From the Parish Priest, Fr Nicholas Clews
If Jesus had given very careful consideration to his dying words, he could not have chosen better ones:
My God, my God, why have you deserted me?
I have heard people say of Jesus, ‘It was all right for him – he knew that his Father would save him.’
And I can see what they mean. There is no doubt that Jesus knew that not only would he die but he would also rise again.
But at some stage it got out of control. I am not sure when that happened. Was it when he prayed in the Garden of Gethsemane and he looked round and his disciples had all fallen asleep? Was it when Judas kissed him and the soldiers seized him and took him away? Or was it when he was alone with the High Priest knowing that Peter was skulking around outside denying that he even knew him? I don’t know. But it is clear that by the time Jesus hung on the cross he had lost control. By this point he believed that he was utterly on his own. He believed that his Father had completely abandoned him. The confidence, the security, the knowledge that had been with him all his life had been stripped away. He was as utterly wretchedly human as it is possible to be.
And if Jesus can admit so such despair then so can we. If it is acceptable for Jesus to believe that God has deserted him, then it is OK for me or for you.
The despair is not the end: the end is the resurrection. But the account in Mark’s Gospel is very uncertain about this. Rather like an English summer dawn, it is quiet and still. The light has a kind of grey half-tone quality as if it is not sure whether it is going to stay or not. Mark’s account of the resurrection has this half-tone quality – the reason that his friends are going to the tomb is to anoint Jesus’ dead body with scented oil. They expect to meet only death.
But when they get there the body of Jesus has gone. And in its place there is a mysterious young man who tells them they will meet Jesus again back in Galilee. And the response of the women is to run away, frightened out of their wits.
And that is the end of Mark’s gospel! Why does he end there? Why does he not go on to tell the reader all about the resurrection and about how Jesus appeared to so many people?
Well I have an idea. I want you to imagine you are gathering for a surprise party. As you wait for the chief guest to arrive you talk about him, reminisce over old times and shared memories. And then he arrives. And when that happens you stop reminiscing. You gave no need to. The person you all love is there!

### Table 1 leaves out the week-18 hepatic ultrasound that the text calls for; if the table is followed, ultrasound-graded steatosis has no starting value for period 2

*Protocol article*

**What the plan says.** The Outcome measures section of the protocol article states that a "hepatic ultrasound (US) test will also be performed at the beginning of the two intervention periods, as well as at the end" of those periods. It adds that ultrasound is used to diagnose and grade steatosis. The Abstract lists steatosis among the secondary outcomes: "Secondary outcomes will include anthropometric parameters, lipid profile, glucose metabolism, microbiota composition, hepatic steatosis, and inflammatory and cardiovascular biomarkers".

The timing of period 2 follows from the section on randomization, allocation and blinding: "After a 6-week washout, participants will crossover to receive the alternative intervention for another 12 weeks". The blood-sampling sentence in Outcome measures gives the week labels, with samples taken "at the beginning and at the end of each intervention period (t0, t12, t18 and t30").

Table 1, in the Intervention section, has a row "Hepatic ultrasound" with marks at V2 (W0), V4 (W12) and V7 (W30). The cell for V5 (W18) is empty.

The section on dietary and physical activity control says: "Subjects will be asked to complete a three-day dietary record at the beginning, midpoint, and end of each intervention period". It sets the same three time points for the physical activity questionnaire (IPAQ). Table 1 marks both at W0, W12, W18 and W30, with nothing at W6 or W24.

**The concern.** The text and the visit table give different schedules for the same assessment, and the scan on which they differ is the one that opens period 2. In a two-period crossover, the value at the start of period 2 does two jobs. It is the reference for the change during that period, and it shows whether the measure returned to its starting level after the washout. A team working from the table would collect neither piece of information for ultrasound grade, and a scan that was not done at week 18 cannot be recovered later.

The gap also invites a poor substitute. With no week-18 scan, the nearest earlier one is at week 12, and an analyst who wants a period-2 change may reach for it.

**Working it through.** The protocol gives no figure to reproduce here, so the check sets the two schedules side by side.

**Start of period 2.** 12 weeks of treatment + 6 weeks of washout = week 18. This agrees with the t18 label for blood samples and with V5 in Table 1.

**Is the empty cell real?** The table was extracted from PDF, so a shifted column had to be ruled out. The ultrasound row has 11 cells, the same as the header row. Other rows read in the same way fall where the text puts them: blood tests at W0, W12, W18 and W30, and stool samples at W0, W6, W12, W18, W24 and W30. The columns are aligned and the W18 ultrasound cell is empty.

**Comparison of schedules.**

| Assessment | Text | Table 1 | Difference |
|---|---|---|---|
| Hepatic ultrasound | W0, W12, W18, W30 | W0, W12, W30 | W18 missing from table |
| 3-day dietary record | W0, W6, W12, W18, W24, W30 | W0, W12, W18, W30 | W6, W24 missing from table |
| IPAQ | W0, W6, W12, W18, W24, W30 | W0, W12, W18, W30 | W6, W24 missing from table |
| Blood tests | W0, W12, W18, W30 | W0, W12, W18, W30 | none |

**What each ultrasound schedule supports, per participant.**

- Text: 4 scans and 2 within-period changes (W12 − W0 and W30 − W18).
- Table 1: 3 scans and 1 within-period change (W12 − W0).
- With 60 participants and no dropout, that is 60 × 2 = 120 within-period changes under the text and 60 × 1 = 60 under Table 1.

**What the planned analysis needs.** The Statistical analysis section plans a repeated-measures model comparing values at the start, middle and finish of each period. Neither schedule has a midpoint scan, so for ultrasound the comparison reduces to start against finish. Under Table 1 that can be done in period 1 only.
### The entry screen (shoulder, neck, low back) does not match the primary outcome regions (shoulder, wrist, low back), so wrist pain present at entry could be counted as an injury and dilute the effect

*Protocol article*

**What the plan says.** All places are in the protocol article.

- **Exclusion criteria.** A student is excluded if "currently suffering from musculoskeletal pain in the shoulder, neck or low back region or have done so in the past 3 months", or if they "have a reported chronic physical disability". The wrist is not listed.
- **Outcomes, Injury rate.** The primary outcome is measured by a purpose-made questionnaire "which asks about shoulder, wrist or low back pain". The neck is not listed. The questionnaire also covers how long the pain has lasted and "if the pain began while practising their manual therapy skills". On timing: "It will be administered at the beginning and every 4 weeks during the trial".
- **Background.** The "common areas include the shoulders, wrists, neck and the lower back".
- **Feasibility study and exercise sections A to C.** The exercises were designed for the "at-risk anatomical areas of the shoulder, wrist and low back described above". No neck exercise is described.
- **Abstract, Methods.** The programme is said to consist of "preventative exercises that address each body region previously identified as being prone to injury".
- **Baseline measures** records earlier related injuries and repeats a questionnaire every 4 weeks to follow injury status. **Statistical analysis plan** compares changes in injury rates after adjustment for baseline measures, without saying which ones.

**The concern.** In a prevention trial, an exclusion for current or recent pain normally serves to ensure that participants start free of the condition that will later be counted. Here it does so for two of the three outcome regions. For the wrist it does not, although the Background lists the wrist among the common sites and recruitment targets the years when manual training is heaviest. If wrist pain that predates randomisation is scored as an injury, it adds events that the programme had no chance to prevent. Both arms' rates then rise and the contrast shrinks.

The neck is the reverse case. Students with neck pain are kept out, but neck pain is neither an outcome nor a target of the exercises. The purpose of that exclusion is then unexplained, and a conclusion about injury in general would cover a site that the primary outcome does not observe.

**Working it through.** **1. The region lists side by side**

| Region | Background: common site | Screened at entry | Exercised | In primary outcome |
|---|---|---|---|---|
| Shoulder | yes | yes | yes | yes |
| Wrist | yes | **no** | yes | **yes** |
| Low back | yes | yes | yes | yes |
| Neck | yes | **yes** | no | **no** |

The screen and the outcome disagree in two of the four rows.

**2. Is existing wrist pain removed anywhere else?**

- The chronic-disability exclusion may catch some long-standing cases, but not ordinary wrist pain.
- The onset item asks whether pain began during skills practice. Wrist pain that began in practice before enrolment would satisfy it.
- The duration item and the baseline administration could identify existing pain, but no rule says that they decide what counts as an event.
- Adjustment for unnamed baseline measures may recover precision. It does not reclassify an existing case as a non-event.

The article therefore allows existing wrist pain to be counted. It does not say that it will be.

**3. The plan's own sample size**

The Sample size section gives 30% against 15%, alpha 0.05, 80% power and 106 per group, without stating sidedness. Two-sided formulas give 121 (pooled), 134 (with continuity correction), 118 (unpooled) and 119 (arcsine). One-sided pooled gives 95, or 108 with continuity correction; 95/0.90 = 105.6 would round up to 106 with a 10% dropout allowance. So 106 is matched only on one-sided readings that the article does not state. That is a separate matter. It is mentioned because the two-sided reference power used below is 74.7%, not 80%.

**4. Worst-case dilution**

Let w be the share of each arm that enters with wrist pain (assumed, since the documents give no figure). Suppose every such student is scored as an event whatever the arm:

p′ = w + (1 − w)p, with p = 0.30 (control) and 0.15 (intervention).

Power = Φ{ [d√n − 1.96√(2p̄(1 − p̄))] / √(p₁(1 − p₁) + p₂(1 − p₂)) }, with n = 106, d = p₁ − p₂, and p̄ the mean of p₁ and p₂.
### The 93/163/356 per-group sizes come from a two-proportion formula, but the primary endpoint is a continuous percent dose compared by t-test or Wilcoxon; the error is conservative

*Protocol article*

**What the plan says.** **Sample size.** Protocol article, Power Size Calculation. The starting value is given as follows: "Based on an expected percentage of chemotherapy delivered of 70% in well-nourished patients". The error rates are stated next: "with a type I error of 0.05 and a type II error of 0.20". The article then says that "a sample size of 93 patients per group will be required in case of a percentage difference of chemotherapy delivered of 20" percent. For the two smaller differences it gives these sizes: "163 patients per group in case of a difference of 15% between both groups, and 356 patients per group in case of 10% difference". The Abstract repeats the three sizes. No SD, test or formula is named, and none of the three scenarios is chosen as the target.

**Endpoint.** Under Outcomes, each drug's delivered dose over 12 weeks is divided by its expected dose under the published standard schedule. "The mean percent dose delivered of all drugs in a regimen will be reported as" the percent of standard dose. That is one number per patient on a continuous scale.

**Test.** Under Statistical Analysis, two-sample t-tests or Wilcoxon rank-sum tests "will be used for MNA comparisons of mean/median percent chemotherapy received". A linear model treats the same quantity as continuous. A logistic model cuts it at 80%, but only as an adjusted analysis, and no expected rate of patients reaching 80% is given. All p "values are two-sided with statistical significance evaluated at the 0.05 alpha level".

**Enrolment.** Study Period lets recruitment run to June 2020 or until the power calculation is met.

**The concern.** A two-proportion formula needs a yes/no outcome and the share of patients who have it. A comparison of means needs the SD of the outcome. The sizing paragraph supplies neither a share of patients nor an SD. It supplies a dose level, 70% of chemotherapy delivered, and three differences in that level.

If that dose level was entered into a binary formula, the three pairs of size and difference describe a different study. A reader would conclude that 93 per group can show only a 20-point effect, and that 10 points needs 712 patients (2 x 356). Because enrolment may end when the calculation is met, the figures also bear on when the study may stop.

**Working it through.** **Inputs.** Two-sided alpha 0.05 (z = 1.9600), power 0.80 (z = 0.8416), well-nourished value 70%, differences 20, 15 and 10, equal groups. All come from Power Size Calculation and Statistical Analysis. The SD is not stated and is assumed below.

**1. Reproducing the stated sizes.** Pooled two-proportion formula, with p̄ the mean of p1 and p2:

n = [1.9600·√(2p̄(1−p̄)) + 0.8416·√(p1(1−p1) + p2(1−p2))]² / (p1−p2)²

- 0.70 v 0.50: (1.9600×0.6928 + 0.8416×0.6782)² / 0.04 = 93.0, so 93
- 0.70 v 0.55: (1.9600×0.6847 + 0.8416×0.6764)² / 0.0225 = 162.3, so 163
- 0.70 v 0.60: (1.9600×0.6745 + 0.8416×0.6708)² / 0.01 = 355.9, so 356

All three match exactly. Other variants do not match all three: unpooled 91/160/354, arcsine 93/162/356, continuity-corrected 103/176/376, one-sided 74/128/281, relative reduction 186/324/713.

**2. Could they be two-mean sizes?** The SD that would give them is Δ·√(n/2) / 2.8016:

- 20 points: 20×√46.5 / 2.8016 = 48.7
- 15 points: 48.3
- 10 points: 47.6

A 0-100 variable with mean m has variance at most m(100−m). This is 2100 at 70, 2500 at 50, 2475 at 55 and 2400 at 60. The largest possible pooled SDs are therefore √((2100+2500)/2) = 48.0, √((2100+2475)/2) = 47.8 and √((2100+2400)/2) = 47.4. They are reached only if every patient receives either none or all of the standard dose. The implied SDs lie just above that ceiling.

I think something like that happened with Mark. He needed to write down for the church events that were in danger of being forgotten. But when he got to the resurrection he was so close to the present that it seemed unnecessary. You see Mark and the other disciples were living the resurrection life. Jesus was part of their present.
When we are bereaved, as we emerge from the darkness of despair, what we initially experience is not brilliant sunshine, the warmth of a summer afternoon. What we experience is the grey unfamiliarity of dawn where everything is a bit frightening.
Those who are living with bereavement can be at any of those places. You may be in the despair of believing that you are deserted by God or even that he does not exist. You may be in the strange half-light of dawn. You may be in the warm afternoon sunshine. Or you may be somewhere different entirely! But wherever you are the words of St Paul are for you:
I am certain of this:
neither death nor life,
nor angels, nor principalities,
nothing already in existence and
nothing still to come,
nor any power,
nor the heights nor the depths,
nor any created thing whatever,
will be able to come between us
and the love of God, known to us
It is the custom for the Christian Church to pray for those who have died at All Soulstide in early November. We will do so at the following masses in the week beginning 5th November:
Monday 09:15 St Margaret
Tuesday 12:00 St James
Wednesday 10:00 St James
Wednesday 11:30 St Margaret
Thursday 19:15 St Margaret